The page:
Herbert Hoover, head of the U.S. Food Administration during World War I, encouraged Americans to live simply, grow their own food and consume less. The Federal Bureau of Education also launched the U.S. School Garden Army, which enrolled 2.5 million children in 1919. Those school gardens are credited with helping produce food worth $48 million at the time. Thanks to efforts like these, the U.S. successfully avoided having to ration during that war.
During World War II, citizens were once again encouraged to grow everything from potatoes to peach trees, and many women, as part of the Women’s Land Army, stepped in to manage urban victory gardens and rural farms. In 1943, first lady Eleanore Roosevelt planted a victory garden on the front lawn of the White House in an effort to show that anyone could successfully grow food.
Soy was promoted as an alternative protein to meat ― although more because meat was being rationed to feed the military than over environmental concerns. Soybeans were marketed as “wonder” or “miracle” beans that were easier to grow and store than meat. Canning, drying and preserving were also encouraged to help foods last longer.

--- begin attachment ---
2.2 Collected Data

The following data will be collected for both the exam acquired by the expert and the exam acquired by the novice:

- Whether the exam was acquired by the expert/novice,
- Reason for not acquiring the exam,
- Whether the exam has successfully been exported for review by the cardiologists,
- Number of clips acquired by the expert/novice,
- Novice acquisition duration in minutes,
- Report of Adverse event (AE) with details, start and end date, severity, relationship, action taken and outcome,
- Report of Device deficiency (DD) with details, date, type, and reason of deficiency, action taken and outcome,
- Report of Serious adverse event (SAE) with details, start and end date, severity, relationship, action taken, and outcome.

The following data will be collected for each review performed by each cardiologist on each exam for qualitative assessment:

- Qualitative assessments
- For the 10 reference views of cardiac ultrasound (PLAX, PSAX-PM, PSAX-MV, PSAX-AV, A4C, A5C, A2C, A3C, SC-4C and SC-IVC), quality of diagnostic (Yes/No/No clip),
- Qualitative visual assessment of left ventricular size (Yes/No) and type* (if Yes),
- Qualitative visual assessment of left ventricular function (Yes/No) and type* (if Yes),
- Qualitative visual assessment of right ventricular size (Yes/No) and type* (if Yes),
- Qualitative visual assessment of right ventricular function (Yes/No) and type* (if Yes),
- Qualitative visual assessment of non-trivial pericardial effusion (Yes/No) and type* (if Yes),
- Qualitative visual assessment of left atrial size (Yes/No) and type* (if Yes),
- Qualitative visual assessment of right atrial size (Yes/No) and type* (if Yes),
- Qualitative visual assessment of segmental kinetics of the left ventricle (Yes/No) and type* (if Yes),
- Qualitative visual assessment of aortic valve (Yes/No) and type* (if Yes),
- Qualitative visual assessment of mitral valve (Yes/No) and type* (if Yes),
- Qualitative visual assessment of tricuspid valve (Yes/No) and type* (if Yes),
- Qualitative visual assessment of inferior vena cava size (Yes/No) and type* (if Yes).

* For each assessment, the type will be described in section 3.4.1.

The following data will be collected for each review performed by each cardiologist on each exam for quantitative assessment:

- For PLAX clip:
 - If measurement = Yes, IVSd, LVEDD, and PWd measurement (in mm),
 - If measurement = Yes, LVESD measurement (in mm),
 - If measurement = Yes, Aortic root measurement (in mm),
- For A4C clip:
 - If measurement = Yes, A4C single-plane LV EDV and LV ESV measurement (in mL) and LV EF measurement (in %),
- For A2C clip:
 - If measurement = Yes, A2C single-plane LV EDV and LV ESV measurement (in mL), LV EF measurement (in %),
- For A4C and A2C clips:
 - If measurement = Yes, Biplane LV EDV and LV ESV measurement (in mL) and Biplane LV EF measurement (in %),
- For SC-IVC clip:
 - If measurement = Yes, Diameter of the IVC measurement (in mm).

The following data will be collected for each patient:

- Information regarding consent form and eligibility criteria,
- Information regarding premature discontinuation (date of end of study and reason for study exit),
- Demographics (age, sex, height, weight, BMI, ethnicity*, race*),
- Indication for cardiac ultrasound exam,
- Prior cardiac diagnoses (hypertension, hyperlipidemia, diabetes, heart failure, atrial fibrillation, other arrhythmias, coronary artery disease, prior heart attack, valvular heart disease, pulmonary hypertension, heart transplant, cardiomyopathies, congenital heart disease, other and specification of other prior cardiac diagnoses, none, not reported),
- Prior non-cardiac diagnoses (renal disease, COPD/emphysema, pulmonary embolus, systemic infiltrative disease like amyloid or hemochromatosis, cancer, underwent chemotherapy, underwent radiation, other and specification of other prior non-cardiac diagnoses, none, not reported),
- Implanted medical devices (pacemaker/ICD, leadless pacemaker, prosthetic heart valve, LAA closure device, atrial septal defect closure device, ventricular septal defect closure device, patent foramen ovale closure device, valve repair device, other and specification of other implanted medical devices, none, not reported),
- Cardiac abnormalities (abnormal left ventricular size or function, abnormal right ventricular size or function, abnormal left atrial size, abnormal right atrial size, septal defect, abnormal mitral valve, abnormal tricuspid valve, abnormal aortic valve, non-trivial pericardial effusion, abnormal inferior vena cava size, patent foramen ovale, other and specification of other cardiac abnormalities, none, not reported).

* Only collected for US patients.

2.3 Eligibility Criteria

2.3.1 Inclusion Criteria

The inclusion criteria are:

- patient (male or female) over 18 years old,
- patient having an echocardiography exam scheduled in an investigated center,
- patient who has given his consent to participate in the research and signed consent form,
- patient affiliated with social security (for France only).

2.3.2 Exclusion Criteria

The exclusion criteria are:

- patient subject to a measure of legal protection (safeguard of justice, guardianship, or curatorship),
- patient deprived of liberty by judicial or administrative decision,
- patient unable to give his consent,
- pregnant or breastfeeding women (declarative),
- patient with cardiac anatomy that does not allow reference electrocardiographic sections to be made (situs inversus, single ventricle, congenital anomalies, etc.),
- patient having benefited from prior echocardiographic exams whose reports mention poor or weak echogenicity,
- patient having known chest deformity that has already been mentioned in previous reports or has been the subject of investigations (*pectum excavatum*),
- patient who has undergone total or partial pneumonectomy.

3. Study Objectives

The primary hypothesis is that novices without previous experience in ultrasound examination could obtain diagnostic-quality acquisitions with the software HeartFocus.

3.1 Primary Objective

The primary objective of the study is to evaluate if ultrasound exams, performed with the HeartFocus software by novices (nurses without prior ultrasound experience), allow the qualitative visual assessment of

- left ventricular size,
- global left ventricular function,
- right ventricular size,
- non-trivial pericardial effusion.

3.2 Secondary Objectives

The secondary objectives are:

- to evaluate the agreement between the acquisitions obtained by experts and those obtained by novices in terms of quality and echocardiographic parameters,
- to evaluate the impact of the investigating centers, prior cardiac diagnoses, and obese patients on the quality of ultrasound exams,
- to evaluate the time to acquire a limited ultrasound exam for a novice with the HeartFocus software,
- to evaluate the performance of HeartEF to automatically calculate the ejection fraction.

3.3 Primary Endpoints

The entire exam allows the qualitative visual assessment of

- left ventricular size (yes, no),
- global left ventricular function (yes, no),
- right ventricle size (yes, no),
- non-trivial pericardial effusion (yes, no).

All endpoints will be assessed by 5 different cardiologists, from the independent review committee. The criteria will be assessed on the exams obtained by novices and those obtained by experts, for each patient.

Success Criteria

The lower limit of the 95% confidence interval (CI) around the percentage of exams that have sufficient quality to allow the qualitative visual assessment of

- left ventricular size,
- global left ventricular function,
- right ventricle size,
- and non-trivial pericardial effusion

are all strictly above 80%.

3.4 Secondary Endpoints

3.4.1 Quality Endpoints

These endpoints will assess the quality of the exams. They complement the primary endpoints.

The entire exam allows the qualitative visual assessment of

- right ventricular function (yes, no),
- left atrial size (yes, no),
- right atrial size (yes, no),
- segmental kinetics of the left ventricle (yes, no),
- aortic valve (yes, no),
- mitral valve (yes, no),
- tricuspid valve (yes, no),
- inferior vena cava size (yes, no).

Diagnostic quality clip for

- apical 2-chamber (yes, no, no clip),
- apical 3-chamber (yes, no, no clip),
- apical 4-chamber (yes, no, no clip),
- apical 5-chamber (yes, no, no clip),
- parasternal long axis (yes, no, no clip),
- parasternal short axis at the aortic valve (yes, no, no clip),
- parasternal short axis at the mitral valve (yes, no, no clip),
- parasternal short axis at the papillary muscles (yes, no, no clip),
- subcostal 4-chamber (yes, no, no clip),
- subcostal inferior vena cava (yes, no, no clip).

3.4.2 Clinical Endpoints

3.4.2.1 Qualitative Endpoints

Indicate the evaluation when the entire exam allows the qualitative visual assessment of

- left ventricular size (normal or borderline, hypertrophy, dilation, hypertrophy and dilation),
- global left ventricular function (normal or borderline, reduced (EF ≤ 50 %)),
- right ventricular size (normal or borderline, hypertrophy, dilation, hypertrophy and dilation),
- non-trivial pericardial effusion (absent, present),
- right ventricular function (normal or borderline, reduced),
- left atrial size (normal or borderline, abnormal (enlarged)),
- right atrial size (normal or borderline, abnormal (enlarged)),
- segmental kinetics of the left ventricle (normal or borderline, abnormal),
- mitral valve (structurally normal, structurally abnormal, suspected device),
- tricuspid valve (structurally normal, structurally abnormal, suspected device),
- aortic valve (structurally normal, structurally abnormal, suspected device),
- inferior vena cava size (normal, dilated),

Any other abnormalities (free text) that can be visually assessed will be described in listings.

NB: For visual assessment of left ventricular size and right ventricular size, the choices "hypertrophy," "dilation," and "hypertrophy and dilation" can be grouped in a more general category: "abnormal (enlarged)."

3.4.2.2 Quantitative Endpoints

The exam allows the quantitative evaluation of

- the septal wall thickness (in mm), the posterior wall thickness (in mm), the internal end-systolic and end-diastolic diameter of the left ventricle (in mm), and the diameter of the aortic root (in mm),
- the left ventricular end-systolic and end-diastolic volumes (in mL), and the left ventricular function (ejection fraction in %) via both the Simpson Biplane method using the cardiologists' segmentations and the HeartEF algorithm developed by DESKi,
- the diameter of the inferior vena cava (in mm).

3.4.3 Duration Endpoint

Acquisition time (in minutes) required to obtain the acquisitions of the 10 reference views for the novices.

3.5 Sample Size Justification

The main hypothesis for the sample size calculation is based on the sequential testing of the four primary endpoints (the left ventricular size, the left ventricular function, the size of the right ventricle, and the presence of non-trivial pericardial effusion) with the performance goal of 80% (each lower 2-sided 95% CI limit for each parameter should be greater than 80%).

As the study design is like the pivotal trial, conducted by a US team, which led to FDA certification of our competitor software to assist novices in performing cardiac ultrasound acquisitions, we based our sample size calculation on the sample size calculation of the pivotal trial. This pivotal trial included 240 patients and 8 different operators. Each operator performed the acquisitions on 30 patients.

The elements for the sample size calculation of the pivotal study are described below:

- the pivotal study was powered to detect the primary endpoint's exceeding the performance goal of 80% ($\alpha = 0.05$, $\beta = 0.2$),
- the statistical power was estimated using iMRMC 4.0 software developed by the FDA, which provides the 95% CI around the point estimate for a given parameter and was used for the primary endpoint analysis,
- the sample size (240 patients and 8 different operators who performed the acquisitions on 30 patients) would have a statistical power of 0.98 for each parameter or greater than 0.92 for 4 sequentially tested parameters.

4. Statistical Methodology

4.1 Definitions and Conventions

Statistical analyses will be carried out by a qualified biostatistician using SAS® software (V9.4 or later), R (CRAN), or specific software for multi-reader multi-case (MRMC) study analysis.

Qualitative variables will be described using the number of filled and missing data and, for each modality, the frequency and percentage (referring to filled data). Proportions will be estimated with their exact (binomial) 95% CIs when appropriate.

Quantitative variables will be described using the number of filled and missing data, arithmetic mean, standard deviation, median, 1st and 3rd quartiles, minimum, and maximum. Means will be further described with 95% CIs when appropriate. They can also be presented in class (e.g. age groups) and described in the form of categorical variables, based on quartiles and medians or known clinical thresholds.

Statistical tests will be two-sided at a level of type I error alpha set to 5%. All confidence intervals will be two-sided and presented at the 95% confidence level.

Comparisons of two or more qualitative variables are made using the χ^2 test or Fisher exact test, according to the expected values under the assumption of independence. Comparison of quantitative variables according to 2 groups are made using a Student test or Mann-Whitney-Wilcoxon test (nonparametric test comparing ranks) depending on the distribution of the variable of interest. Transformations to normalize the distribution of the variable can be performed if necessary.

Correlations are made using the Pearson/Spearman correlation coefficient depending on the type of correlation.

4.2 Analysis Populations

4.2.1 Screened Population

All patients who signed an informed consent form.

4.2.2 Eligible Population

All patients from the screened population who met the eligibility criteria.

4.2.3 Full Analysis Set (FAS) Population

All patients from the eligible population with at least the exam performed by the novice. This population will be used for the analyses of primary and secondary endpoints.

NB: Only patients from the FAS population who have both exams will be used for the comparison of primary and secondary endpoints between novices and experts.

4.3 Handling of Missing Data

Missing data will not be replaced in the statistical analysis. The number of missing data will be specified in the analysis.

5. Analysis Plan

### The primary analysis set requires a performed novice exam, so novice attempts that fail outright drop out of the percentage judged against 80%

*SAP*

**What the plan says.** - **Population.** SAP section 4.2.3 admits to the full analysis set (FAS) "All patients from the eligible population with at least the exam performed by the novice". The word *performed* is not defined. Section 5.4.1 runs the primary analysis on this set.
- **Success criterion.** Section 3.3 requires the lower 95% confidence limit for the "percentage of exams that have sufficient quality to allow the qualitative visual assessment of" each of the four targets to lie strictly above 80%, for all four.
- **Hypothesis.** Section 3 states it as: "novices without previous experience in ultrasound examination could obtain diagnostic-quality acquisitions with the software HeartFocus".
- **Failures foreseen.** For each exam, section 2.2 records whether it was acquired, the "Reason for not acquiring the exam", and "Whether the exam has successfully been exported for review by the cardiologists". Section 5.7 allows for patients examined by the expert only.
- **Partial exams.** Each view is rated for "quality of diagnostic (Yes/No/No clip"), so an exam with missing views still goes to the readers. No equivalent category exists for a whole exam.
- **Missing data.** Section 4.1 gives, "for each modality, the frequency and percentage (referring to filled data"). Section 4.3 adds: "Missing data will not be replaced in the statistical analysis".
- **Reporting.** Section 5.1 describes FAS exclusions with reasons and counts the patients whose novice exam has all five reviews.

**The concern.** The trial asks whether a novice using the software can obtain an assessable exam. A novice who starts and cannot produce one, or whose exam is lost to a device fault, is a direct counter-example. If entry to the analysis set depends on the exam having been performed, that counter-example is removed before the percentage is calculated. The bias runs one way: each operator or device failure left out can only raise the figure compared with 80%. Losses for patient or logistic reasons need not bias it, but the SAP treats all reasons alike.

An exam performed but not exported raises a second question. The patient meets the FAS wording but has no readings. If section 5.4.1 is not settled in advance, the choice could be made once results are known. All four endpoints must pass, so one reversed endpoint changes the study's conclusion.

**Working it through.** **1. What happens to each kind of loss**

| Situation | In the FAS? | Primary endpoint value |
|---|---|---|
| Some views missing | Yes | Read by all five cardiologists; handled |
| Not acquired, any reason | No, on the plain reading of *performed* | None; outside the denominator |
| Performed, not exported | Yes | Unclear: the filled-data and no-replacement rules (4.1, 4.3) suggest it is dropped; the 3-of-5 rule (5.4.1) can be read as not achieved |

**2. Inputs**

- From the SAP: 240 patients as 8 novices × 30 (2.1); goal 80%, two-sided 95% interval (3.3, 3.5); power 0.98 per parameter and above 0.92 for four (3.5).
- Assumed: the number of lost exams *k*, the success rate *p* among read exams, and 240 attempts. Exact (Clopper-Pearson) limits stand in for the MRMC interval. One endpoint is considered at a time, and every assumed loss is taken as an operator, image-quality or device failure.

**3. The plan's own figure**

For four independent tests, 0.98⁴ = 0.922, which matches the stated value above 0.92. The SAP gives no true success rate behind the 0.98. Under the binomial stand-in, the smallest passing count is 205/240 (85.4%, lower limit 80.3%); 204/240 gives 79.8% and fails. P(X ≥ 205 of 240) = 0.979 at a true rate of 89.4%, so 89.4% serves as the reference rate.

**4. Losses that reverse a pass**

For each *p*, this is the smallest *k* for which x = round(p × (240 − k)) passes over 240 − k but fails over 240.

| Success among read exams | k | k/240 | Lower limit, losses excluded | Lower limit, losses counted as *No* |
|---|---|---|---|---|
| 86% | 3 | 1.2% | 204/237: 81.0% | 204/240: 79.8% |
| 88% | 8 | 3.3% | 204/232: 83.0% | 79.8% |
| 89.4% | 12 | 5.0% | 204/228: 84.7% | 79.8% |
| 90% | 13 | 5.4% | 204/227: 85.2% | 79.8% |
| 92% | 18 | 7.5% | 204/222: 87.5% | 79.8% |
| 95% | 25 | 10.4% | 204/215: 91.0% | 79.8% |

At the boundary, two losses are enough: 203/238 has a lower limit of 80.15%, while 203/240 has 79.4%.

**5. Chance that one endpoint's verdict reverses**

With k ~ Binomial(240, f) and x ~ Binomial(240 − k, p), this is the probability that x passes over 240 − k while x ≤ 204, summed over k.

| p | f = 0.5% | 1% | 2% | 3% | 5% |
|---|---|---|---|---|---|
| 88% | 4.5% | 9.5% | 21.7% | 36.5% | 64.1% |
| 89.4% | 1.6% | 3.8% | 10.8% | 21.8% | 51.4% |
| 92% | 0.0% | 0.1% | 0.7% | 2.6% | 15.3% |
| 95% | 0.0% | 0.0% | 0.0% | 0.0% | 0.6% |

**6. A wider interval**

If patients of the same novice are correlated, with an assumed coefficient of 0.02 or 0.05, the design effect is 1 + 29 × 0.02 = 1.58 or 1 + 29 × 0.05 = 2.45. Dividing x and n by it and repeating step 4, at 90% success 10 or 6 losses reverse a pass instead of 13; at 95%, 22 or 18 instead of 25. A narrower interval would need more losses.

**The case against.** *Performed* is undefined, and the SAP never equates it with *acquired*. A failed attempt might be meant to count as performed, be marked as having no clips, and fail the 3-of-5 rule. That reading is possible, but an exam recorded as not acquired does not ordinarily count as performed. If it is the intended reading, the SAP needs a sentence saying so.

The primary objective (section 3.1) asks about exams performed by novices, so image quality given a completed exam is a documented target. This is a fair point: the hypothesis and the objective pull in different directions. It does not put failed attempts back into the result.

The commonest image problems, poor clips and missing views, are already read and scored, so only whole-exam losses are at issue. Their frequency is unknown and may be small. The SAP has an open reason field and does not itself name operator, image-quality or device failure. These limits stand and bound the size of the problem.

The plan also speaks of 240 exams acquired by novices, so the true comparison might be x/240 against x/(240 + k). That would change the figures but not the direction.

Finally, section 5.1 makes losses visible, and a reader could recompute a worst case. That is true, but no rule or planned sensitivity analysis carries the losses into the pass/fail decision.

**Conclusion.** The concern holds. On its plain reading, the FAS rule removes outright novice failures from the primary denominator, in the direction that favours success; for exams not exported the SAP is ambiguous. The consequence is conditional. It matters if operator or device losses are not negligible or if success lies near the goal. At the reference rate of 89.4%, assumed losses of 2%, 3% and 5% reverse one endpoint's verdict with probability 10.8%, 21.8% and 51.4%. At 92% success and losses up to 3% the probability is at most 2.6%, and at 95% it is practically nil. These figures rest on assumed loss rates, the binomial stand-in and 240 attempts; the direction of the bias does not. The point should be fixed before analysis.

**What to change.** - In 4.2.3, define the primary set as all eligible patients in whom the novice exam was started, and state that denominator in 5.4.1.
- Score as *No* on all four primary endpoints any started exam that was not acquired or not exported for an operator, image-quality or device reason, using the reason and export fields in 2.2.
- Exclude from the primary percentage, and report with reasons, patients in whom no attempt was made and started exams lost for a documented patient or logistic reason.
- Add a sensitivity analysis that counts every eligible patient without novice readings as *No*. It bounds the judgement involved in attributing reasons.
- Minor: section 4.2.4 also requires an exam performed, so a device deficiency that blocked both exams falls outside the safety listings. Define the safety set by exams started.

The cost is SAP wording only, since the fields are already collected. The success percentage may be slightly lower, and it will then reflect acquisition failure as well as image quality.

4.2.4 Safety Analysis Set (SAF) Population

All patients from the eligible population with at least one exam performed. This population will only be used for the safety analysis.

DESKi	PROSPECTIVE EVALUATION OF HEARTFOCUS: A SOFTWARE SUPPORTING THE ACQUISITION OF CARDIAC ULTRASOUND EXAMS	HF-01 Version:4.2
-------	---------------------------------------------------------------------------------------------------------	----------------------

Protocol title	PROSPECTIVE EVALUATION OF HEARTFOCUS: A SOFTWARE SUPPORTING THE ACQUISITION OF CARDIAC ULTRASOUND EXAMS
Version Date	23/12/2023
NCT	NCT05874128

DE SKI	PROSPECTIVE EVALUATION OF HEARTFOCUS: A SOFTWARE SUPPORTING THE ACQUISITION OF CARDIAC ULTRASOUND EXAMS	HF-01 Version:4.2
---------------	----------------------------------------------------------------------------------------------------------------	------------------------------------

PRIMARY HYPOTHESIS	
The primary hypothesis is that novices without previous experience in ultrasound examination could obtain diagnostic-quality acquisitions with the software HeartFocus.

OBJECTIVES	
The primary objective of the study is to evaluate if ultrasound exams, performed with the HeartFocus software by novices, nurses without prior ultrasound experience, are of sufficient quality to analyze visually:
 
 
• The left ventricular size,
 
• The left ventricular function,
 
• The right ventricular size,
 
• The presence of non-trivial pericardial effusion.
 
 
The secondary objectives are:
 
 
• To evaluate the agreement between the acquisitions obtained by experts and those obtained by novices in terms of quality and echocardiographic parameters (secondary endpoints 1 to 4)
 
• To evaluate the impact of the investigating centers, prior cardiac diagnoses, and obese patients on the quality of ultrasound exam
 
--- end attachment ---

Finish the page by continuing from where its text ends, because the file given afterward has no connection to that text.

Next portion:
“For us, the inspiration grew from knowing how many people were involved [in these victory gardens], how many people wanted to make a difference, and how many people really wanted to be involved in this food culture,” said Jillian Semaan, food campaigns director for Green America. “Knowing those numbers and what victory gardens did at that time, we felt we had a great opportunity.”
The difference now, though, is that Green America hopes to harness this same spirit through the potential of what’s known as “regenerative agriculture” ― a way of farming that’s dedicated to enriching the soil while also producing healthful food, with the added benefit of storing carbon in the ground. As the government’s 2018 National Climate Assessment, along with many other scientists, acknowledges, “agriculture is one of the few sectors with the potential for significant increases in carbon sequestration to offset [greenhouse gas] emissions.”